Cloud Capex Update: Cloud Titans See Growth


By: Mary Jander

Despite uncertainties in the current technology markets, the so-called cloud titans — Amazon (AMZN), Apple (AAPL), Facebook (FB), Alphabet/Google (GOOGL), and Microsoft (MSFT) — are reporting cloud growth in response to shifts in enterprise demand.

One measure of this growth can be seen in capital spending, another in the overall revenues of cloud suppliers that serve the enterprise market. Equipment suppliers also are reporting ongoing enterprise demand in spite of supply chain woes.

Following Cloud Titan Capex

For the second quarter of 2020, AWS and Microsoft, both heavily invested in the enterprise market, showed strength despite the COVID-19 pandemic. Following mostly solid first-quarter results, these two reported significant capex growth this quarter, as shown in the charts below:

The capex trend also was reflected in the recent earnings report of Equinix (EQIX), which continues to invest in hyperscale facilities worldwide to serve big cloud customers. It’s also interesting to note that network interconnection represented thousands of enterprise deals for Equinix during Q2, indicating strong interest in hybrid and multi-cloud offerings.

Growth in Cloud Revenues Too

While the other big cloud players didn’t show big capex this quarter, their revenues and projections for the year indicate no slowdown in adding resources to their public cloud environments for business.

In this vein, Alphabet’s latest quarterly report July 30 shows capex down 10% sequentially and over 12% year-over-year. But Google Cloud revenues grew 43% year-over-year and 8% sequentially. Apple and Facebook also reduced capex in the latest quarter, even while showing overall revenue increases (11% year-over-year for both companies).

According to financial analysts Simon Leopold and colleagues at Raymond James, cloud growth can be just as important an indicator as capex. In a recent note they stated:

In addition to capex, we also look at the rate of growth of hyperscale business particularly their fast growing cloud offerings as a longer-term indicator of networking capex trends. We consider cloud growth a good proxy, as computational resources remain the foundation and are likely to grow consistent with this business.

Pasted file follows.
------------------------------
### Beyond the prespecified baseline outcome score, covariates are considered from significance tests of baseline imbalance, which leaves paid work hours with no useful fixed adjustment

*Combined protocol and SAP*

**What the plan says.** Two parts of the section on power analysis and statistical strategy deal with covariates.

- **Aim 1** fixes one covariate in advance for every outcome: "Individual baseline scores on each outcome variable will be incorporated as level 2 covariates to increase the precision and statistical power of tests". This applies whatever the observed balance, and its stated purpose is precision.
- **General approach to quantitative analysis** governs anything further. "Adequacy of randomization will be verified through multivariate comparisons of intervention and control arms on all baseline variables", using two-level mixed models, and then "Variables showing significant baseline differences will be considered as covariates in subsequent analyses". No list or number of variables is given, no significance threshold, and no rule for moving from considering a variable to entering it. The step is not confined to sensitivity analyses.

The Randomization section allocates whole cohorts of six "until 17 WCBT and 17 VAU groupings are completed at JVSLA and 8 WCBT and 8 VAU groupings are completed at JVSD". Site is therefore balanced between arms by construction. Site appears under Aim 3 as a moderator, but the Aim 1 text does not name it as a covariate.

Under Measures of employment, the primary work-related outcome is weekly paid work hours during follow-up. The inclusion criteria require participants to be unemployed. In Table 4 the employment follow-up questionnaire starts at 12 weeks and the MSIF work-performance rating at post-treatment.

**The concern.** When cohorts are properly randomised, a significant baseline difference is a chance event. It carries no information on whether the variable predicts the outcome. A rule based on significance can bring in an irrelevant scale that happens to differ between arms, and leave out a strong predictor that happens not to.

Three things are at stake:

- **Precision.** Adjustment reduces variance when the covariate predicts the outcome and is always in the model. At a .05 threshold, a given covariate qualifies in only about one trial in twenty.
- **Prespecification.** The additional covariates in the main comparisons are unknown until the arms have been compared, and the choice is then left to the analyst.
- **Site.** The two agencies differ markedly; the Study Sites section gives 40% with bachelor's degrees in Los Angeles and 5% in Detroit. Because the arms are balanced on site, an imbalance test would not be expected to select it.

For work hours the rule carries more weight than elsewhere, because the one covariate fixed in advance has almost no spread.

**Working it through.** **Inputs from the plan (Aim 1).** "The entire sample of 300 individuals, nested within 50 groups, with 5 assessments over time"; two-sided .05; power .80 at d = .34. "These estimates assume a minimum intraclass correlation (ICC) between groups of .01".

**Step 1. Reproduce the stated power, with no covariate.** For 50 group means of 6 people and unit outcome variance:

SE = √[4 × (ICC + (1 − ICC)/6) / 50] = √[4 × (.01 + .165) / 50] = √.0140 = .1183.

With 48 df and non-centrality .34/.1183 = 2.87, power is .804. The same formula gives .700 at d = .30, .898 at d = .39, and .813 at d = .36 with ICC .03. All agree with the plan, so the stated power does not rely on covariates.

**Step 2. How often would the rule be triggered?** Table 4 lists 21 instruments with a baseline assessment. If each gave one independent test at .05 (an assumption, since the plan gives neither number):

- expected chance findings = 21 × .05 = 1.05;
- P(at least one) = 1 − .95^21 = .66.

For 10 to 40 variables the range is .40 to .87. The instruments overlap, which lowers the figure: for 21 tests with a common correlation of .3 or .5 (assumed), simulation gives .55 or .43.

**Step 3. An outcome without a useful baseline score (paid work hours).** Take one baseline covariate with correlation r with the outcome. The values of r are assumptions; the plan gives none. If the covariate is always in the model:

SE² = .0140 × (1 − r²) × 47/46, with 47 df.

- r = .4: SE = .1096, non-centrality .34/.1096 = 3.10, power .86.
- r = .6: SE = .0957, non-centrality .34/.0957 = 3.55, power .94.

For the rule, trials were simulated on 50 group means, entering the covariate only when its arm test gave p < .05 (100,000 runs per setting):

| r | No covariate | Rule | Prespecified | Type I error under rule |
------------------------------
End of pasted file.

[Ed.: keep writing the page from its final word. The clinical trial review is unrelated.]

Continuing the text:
More Evidence of Rising Enterprise Clouds

Financial results from the public cloud titans don’t give a full picture of enterprise demand, but there are signs in other market areas that companies are increasingly turning to cloud solutions to save operating costs and meet theneed for remote work.

For example, there has been upsurge evident in sales of products and services for edge solutions, software-defined wide-area networking (SD-WAN), and cybersecurity.

In a recently released SD-WAN Infrastructure Growth Report, Futuriom predicts SD-WAN tools and software market to accelerate to a growth rate of 34% CAGR to reach $2.0 billion in 2020, $2.85 billion in 2021, and $4.6 billion by 2023. The acceleration will be spurred by enterprises seeking better connections to cloud applications.

Equipment vendors also weigh in. Reporting second-quarter earnings last week, network switch supplier Arista Networks (ANET) showed strong sales not just to cloud titans but to enterprises as well. Enterprise customers now represent roughly 35% of Arista’s revenues, second only to cloud titans, which account for 40%.

Obstacles Mar Cloud Sector Outlook

The trajectory of enterprise cloud growth faces a number of threats. First is the general slowdown in enterprise spending. On last week’s earnings call with financial analysts, Arista CEO Jayshree V. Ullal acknowledged the problems with current sales when she stated:

“[T]he level of contact for both product capability, conversation, relationship, partnership and, in fact, even testing for both new prospects and enterprise and campus will be challenging. And nobody is in the building to upgrade their campus either. So the COVID-19 will definitely delay our enterprise cycles for new prospects, but should be OK for new projects with familiar customers.”

Supply chain issues also block progress. “I do think Q2 is a case … less about demand and more about supply constraints,” said CEO Ullal last week. She acknowledged that a lack components due to COVID-19 issues is hindering enterprise sales as much as customer reticence.

In spite of hindrances, though, signals are pointing toward ongoing, albeit slow, enterprise interest in all things cloud, and an equivalent move by cloud suppliers to meet the demand.

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